The first days brought a Cooper’s hawk, wings covering
her chicks high in the neighbor’s hackberry
tree, her countenance unsparing as a death
sentence as she surveyed the treed canopy.
And as days turned to weeks, the scarlet flame
that burns on the head of the yellowhammer
appeared again and again, pentecost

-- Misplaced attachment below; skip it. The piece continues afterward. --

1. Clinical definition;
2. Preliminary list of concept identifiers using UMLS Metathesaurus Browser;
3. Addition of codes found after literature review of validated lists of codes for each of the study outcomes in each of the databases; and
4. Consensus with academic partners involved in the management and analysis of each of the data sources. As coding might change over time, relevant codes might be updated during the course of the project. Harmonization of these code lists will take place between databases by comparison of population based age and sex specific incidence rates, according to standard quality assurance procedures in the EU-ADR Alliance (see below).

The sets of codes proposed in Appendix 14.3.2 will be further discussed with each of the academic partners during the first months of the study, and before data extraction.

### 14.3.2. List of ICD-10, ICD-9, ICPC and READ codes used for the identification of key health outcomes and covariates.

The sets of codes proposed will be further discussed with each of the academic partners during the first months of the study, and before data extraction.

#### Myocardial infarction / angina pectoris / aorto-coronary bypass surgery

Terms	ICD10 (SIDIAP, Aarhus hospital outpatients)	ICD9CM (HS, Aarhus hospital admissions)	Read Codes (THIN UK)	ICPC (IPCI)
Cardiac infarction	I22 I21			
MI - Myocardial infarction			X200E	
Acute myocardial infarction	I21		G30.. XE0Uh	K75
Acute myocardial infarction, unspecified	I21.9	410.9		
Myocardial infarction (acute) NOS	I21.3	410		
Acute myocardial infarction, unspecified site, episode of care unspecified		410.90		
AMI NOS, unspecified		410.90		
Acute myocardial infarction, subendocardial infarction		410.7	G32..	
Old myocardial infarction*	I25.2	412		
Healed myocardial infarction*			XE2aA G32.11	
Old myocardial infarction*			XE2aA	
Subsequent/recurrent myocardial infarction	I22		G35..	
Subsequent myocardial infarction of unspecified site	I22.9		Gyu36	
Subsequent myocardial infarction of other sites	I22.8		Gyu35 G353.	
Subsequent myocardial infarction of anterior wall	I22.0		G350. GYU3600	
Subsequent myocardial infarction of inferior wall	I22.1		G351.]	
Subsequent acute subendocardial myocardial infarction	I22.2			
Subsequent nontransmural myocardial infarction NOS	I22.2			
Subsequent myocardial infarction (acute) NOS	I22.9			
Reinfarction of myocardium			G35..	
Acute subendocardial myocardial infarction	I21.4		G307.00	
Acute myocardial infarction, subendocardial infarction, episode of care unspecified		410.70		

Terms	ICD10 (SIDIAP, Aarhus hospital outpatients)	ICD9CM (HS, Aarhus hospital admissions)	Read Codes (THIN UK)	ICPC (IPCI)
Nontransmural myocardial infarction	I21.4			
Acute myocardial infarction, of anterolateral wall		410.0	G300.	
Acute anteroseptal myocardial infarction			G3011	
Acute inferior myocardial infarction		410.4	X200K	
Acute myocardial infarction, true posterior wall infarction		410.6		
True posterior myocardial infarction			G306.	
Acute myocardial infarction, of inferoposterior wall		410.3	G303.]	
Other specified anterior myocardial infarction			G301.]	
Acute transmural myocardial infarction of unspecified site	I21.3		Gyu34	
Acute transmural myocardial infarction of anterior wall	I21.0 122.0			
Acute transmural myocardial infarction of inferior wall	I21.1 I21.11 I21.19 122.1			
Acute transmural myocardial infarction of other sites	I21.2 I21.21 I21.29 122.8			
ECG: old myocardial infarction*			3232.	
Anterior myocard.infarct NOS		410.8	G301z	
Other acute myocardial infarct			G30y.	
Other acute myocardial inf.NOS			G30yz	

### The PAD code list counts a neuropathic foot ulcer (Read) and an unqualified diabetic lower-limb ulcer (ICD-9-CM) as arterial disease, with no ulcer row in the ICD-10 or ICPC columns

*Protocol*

daily descending upon the tulip poplar,
and purple finches and goldfinches flew
in two-by-two, male and female they came,
followed by the blur of the summer’s first
ruby throat, humming despite our dismay.
On the fortieth day, rose-breasted grosbeaks-
a trio of them-took charge of the altar bearing
the birdseed and devoured the offered feast,
a kind of eucharist, at least for feathered things.
Cover image Fred Moon